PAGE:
As you sow, so you reap

Bharatiya Janata Party president Nitin Gadkari, speaking to me in another context (of Pramod Mahajan’s troubled son Rahul), had once said, “Jaisa beej boya, vaisa hi phal paya (as you sow, so you reap).’’

Now those words come back to me as I think of Bal Thackeray – sometimes I really do feel sorry for the Shiv Sena supremo. Soon after his party had come to power in Maharashtra, one son, Jaidev, was caught illegally hunting deer in the Borivli National Park to the north of Bombay.

Then there were rumours, never fully accounted for, that Sena supporter and actor Nana Patekar had fallen out with Thackeray over the misbehaviour of his eldest son Bindumadhav with actress Manish Koirala during the shooting of Agnisakshi (Bindumadhav was the producer). The incident was said to have given Thackeray the heart attack that ended in a bypass surgery.

Then, of course, Jaidev’s friends were briefly held by the police for extortion in Thackeray’s name; he is also alleged to have ended up at Matoshree, Thackeray’s residence, one evening, firing randomly into the air, complaining of favouritism by his father, and had to be overpowered by the cops on guard duty outside.

Now that one generation has more or less mellowed and settled down to the business of life, another seems to be erupting into focus for all the wrong reasons. The police this week busted a girls’ dance bar (dance bars were outlawed in 2006 by the Congress-NCP government), owned by the late Bindumadhav and now supposedly managed by his son Nihar, for allegedly running a prostitution racket from within its premises.

Thackeray and his son Uddhav, the working president of the Sena, have so far said nothing about it. But Thackeray’s estranged nephew, Raj, has come out in defence of his dead cousin’s son, saying he had nothing to do with its running. Yet, Nihar is a fugitive today.

I recall Rashmi, Uddhav’s wife, telling me years ago when her sons were still in their infancy, “There is no one here to discipline them but me. I am the only one who can wield the rod against them and I have had to set my own ambitions aside (she had wanted to start a boutique crockery store) to ensure that my sons grow up into well-adjusted human beings.’’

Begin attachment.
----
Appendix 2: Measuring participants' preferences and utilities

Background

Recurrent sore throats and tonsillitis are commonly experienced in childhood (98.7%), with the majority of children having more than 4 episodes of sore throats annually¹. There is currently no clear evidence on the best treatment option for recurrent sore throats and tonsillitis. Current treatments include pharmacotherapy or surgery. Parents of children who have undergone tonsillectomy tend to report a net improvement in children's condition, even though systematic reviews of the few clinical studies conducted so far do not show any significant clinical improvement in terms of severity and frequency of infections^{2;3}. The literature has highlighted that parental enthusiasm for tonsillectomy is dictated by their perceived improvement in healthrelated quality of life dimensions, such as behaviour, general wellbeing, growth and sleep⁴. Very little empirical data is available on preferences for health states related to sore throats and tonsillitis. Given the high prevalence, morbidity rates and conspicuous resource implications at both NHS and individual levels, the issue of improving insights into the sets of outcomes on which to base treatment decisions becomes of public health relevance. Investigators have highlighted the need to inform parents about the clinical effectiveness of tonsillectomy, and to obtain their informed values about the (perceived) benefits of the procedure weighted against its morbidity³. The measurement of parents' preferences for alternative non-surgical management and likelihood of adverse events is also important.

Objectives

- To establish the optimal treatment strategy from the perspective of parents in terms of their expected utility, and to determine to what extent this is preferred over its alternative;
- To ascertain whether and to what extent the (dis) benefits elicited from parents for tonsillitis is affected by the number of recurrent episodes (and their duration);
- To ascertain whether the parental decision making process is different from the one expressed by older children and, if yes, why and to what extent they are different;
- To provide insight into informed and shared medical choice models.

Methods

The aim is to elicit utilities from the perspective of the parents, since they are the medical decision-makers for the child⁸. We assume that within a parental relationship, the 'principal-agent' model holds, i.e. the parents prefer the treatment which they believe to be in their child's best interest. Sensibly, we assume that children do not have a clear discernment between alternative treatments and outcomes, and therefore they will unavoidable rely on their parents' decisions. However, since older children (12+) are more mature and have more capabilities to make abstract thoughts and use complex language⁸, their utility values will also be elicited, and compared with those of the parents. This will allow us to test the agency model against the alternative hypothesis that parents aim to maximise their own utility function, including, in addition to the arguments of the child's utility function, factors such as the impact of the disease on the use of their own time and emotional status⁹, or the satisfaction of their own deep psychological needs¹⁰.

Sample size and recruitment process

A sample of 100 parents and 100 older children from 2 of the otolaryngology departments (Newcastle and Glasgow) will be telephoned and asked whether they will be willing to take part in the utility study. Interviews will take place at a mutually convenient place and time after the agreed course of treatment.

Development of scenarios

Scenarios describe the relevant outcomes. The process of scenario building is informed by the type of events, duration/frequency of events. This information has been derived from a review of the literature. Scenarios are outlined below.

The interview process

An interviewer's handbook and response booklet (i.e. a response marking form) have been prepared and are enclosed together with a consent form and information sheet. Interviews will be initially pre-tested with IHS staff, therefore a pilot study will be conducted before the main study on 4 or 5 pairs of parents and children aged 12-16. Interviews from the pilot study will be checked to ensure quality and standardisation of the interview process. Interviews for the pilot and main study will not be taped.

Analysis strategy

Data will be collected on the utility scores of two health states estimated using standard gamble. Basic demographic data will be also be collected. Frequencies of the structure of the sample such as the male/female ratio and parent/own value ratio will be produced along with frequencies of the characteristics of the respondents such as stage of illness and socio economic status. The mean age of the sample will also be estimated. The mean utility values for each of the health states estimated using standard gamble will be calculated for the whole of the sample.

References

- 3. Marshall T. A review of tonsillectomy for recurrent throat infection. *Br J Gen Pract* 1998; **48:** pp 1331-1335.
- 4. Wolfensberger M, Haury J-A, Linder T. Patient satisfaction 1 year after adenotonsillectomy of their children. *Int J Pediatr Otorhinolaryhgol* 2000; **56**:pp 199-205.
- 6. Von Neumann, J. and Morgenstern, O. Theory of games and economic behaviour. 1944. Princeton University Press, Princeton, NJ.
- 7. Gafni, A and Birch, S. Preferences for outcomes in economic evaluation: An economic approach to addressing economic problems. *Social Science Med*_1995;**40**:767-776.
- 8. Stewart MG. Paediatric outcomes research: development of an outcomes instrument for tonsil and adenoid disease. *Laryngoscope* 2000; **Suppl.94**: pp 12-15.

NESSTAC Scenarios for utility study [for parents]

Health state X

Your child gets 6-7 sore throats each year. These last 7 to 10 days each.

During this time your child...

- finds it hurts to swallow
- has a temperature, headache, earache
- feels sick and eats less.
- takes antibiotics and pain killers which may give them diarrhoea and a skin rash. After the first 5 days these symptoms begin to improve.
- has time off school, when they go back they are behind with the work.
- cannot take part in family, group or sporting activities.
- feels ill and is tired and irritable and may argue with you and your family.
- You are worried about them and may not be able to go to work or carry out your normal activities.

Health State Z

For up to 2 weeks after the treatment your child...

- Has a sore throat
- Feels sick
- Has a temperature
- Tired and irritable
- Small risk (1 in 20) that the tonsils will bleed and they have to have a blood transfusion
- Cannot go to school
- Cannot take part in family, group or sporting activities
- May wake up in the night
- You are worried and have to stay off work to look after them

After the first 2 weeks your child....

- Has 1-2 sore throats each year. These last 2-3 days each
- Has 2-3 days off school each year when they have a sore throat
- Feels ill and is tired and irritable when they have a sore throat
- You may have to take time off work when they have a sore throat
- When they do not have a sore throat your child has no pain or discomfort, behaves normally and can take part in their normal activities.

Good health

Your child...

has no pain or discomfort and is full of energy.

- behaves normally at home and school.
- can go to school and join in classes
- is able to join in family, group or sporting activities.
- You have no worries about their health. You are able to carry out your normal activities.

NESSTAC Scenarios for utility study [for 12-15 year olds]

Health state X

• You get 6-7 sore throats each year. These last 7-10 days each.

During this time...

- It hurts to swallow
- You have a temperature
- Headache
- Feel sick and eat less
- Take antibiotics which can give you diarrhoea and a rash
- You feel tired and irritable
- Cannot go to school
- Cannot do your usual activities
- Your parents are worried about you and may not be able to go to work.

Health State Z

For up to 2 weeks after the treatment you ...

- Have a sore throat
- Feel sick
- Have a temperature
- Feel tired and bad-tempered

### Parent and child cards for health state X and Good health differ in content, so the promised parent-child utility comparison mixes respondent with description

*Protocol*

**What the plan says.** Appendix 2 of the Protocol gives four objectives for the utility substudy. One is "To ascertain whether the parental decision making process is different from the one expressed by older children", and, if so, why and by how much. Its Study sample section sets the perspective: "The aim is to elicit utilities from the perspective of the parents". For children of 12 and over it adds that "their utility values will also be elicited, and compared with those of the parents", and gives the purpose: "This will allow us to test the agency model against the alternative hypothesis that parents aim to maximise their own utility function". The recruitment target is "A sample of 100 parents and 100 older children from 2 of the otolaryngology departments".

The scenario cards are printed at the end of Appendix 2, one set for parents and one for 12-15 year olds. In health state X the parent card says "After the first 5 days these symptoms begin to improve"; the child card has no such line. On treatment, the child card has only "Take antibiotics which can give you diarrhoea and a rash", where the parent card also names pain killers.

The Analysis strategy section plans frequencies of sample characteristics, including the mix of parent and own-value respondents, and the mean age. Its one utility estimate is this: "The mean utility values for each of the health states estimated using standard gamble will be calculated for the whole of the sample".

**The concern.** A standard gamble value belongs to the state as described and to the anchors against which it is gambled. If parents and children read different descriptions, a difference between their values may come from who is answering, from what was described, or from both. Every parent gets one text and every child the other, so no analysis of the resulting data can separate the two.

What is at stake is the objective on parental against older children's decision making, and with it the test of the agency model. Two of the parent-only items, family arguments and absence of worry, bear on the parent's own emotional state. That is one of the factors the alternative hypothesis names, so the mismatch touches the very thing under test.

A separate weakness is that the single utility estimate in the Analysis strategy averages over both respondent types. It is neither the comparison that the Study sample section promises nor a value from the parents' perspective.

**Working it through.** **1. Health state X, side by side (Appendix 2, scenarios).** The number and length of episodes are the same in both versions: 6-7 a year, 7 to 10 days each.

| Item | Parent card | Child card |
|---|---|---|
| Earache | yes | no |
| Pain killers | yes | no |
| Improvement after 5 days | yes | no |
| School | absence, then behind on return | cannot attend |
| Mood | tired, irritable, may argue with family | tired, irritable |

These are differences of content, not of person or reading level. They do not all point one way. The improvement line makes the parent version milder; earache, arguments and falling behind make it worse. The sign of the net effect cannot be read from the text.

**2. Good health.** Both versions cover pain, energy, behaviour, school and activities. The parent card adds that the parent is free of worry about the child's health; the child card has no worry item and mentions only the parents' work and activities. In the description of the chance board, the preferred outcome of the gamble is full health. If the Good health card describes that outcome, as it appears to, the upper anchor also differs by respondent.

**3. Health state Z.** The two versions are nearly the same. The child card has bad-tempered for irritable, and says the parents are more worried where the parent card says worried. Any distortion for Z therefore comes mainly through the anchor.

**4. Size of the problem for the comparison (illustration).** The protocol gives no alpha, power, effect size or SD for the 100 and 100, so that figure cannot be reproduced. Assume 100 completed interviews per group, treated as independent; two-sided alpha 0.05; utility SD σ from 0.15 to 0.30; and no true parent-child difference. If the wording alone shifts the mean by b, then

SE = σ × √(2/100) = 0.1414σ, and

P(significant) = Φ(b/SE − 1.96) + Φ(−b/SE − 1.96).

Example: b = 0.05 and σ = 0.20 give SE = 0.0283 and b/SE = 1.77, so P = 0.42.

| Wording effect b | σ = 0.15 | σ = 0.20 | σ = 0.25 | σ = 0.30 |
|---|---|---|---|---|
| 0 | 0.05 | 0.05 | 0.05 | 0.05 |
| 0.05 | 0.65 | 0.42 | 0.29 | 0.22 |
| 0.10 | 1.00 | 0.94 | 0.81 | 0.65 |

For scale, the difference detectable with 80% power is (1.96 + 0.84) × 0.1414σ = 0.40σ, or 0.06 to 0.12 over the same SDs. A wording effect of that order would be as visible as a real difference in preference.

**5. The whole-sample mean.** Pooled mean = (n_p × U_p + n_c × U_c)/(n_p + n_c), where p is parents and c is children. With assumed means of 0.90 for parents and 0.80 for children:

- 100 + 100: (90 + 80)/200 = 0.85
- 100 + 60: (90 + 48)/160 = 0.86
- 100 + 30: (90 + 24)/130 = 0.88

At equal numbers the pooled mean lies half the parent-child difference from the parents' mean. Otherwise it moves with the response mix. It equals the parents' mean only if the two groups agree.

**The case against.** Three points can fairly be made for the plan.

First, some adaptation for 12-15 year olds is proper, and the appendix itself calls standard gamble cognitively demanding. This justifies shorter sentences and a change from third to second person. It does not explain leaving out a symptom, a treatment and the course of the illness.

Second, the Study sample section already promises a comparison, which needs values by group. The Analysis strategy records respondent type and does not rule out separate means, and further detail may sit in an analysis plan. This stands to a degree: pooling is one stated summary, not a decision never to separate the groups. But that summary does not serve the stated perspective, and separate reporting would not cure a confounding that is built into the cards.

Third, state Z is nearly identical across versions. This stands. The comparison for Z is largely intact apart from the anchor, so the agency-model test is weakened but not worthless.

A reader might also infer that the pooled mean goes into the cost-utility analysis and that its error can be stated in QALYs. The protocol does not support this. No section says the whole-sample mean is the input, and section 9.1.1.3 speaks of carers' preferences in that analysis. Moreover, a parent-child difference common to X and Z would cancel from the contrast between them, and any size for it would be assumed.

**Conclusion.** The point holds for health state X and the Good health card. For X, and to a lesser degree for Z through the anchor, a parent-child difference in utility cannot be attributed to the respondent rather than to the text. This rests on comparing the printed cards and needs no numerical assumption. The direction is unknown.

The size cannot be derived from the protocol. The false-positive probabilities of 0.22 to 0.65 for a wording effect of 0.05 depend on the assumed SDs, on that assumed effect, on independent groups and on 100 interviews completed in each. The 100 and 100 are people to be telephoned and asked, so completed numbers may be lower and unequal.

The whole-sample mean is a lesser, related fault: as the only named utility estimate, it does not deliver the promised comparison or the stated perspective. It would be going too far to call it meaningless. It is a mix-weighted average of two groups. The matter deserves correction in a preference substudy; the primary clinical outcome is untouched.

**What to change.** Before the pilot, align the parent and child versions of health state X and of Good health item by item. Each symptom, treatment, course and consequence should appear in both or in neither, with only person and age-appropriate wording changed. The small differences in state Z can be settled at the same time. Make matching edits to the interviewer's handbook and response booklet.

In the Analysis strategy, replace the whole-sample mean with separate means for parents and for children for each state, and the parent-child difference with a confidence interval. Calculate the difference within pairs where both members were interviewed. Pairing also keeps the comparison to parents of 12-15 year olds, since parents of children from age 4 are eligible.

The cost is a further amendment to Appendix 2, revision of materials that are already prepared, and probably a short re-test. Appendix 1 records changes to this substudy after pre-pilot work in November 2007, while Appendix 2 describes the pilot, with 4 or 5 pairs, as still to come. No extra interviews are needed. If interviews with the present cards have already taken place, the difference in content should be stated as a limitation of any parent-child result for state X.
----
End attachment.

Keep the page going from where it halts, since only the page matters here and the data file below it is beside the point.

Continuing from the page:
Rashmi had then told me that the aura of power at Matoshree was so thick that no one at Thackeray’s residence seemed to be able to overcome it. “I noticed that my son sometimes tends to pick up swear words from my father-in-law. None of the people hanging around him are able to tell the children that using such language is wrong. On the contrary, they tend to laugh as though the boys have said something clever and that subtly encourages them. Now, if I don’t stay at home and watch them like a hawk all their waking hours, they will grow bad by the time they hit their teens and then it will be very difficult to correct them and bring them onto the straight and narrow path again.’’

The years of effort have paid off. Uddhav’s sons have grown up into trouble-free boys. But obviously Rashmi’s exhortation to her brother-in-law’s children never to be caught even on the fringes of an anti-social activity did not have the same effect on her husband’s nephew.

I know as a matter of fact that Rashmi had once told all the children in her family `never to be caught drinking beer, to always stick with Thums-up’ and never even to hang out with children who might do drugs or indulge in some other anti-social activity. “We are Thackerays. So even if we have committed an offence that should be rated as two, people will make it out to be four and they will pin other people’s blame on to your shoulders.’’

Now, if Raj Thackeray is right, that’s exactly what may have happened to Nihar. But running away from the scene of crime somehow seems to compound the offence and, even if he is just a scared kid (though he is out of his teens and a young adult by now), each day that he evades the authorities adds to his guilt in the eyes of the law.

Thackeray has bailed out his sons before. I am sure he will bail out his grandson even now. But, I believe, he could have done without this second generation scandal in his family adding to his (already overflowing) plate, full of woes.

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